Journalists are urged to 'meet a migrant' after research finds they are rarely quoted in stories about migration

A charity has invited British journalists to 'meet a migrant' after finding that migrants themselves are rarely quoted in stories about immigration.

Migrant Voice surveyed eight news organisations – the BBC, ITV, Sky, Times, Guardian, Daily Mail, Sun and Evening Standard – between 16 January and 2 April 2014, finding that 577 articles about migrants were published. Of these, it found that 12 per cent of articles quoted a migrant.

Searching through the news outlets’ websites, it found that the Evening Standard published the most migration stories over this period (99), followed by The Guardian (94) and the Daily Mail (89).

The Times, it found, had the lowest number of migrant quotes as a proportion of overall votes, 6 per cent. And ITV and Sky had the highest proportion of migrant quotes, 17 per cent.

The charity found that politicians, academics and ”experts” are the most likely sources to be quoted in the stories.

Migrant Voice also differentiated positive and negative stories to appear in the news outlets. It found that the Daily Mail was the most likely to publish both positive and negative stories about individual migrants, but also published mostly negative stories on groups or communities of migrants.

Following the study, Migrant Voice has written to all national newspapers and broadcasters asking them to sign up to its Meet a Migrant campaign.

In a blog for Press Gazette (below), director Nazek Ramadan said: “Our letter points out that it would be unthinkable for media to write about issues specifically affecting people with disabilities, women, or gay people without interviewing those affected, and calls on editors to ensure the same is true when it comes to migrants.

"The British media are rightly known for being fearless and fair in their reporting – indeed this reputation for fair play is something migrants love about Britain, particularly those born in countries without a free press."

The 577 stories were found over the three months by searching terms such as 'migrant', 'migration', 'immigration', 'refugee' and 'asylum seeker'. 

The study concluded that the representation of migrants in the media was "lower than expected" and called on the media to "always [include] a migrant in a story about migration, such as stories relating to women, people with disabilities, etc."

The full report can be read here.

Why are migrants invisible in the British media? By Nazek Ramadan, director of Migrant Voice

Which group of people are least visible in the British media? Those with disabilities? Gay and lesbian people? The answer may in fact be migrants. 

My organisation, Migrant Voice, was set up to help migrants of all kinds speak up in public debates. Our members range from asylum seekers and refugees to immigrants working in high-powered jobs in the public and private sectors, paying tax and participating fully in British society.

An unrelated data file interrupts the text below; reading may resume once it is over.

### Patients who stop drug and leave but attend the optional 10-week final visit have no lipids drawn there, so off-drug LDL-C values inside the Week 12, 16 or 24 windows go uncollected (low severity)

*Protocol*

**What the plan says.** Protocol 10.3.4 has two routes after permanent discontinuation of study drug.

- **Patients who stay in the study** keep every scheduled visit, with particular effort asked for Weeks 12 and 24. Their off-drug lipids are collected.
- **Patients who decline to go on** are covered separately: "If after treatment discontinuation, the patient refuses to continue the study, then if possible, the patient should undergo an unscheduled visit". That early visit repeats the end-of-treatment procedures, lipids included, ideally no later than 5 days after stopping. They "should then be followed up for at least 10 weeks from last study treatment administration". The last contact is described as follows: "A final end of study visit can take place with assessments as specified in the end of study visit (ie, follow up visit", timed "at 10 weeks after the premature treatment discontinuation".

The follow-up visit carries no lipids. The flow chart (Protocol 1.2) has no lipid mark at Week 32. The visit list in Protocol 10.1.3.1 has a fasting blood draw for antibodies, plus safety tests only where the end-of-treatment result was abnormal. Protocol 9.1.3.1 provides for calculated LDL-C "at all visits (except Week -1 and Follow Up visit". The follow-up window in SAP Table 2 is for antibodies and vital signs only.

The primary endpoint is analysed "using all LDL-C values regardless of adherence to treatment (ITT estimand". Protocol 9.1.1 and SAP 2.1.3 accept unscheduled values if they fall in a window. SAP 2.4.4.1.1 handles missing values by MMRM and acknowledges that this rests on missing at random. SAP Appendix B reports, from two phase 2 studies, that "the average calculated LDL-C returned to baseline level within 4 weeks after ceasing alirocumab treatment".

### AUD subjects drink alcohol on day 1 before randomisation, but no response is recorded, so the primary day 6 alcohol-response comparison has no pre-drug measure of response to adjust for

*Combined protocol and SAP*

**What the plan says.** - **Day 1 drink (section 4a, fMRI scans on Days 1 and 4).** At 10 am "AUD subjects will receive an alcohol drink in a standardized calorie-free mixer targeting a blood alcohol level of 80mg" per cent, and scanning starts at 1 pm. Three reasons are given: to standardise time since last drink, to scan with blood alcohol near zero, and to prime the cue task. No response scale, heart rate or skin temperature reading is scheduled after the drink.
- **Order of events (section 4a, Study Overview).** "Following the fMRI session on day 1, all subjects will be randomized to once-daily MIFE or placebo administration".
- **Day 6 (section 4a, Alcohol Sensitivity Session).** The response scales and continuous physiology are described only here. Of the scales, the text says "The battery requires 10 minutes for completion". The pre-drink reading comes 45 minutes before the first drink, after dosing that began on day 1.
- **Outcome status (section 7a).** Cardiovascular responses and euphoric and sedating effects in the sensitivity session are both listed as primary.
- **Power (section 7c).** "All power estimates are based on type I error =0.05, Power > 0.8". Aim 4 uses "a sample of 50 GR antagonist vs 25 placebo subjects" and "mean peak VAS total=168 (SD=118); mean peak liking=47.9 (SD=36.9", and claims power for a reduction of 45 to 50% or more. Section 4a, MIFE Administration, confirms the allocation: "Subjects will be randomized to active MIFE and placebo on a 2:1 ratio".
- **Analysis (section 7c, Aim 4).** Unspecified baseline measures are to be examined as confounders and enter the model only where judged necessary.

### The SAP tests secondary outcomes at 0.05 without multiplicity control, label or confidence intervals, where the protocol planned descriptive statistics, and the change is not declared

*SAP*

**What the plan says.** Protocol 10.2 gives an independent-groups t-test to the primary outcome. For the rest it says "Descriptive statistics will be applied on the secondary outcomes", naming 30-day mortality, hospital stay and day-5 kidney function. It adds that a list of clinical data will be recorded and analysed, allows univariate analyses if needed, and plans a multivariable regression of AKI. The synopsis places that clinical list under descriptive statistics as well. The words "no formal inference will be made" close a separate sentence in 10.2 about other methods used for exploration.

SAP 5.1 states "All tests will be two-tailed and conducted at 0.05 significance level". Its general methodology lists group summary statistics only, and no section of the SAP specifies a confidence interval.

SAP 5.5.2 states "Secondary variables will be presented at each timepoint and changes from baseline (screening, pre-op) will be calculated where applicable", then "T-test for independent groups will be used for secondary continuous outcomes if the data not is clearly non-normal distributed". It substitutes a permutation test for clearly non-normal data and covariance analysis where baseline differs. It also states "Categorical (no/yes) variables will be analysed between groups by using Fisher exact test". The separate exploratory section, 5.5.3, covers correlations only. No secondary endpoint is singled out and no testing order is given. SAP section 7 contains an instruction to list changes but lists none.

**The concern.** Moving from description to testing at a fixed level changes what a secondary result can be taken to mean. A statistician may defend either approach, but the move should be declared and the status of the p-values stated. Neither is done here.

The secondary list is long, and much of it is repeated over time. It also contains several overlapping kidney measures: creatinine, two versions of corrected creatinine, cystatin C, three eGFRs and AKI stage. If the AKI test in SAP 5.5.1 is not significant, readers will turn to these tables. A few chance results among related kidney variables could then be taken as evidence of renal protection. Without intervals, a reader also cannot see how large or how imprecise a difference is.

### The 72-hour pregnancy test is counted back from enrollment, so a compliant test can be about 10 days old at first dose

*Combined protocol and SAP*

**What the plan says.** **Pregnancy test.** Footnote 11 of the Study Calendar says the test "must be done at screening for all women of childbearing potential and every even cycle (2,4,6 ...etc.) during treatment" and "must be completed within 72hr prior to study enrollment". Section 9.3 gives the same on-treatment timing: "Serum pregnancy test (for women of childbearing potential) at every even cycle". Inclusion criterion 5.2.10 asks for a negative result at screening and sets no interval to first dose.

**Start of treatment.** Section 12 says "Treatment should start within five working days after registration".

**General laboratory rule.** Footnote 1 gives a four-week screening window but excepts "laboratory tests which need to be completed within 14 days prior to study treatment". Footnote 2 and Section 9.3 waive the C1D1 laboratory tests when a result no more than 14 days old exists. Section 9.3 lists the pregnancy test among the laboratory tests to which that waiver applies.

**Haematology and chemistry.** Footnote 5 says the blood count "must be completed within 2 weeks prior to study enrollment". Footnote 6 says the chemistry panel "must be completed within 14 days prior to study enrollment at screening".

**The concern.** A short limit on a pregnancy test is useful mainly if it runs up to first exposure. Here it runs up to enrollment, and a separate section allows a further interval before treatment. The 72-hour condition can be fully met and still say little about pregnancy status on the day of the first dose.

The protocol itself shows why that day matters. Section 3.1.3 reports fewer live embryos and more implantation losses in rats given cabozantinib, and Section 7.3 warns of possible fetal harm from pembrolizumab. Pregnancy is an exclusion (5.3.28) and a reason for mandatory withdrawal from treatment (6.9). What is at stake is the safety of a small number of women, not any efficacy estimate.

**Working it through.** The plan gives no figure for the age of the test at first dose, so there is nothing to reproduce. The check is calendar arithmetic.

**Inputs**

Yet, contrary to some of the myths peddled by Migrationwatch and others, migrants are very rarely asked their opinion on the matters that concen them most – unusual considering roughly 11 per cent of our population were born overseas.

This week we’ve published a short report on how often migrants are represented in the press – and the answers are revealing and a little surprising.  Over a three month period, we looked at just under six hundred news stories about topics like immigration, benefits, and working conditions for migrants  from eight of the UK’s biggest news organisations’s online platforms.  We found that migrants were quoted in just one in eight of the articles on average – and every paper or broadcaster we looked at quoted politicians, academics, or ”experts” more than migrants themselves.

When it came to reporting on individual migrants’ achievements, the Daily Mail was the news outlet most likely to publish stories showing individual migrants in a positive light.  The Mail was also most likely to publish negative stories about individual migrants – and on issues of migrants as a whole, they were also negative. 

Overall, though, none of the media we looked at were doing nearly enough to even attempt to talk to migrants.

There are some fantastic examples of migrants’ contributions to British life that feature in all of the media we researched. But when you step back and look at the overall data, it’s clear that migrants’ views are systematically invisible or ignored when it comes to most stories affecting migrants.

The debate on migration in the UK takes place largely within the media yet migrants themselves are all too often subject to a ”code of silence”.

It’s time to change that – so Migrant Voice has written to all national newspapers and broadcasters, asking staff to sign up to our new Meet a Migrant campaign.  Our letter points out that it would be unthinkable for media to write about issues specifically affecting people with disabilities, women, or gay people without interviewing those affected, and calls on editors to ensure the same is true when it comes to migrants.

The British media are rightly known for being fearless and fair in their reporting – indeed this reputation for fair play is something migrants love about Britain, particularly those born in countries without a free press.

Migrant Voice would love to help British journalists get beyond the spin and the Westminster bubble, and talk to real migrants about their lives.  To find out more, tweet @migrantvoiceuk or email us on info@migrantvoice.org.

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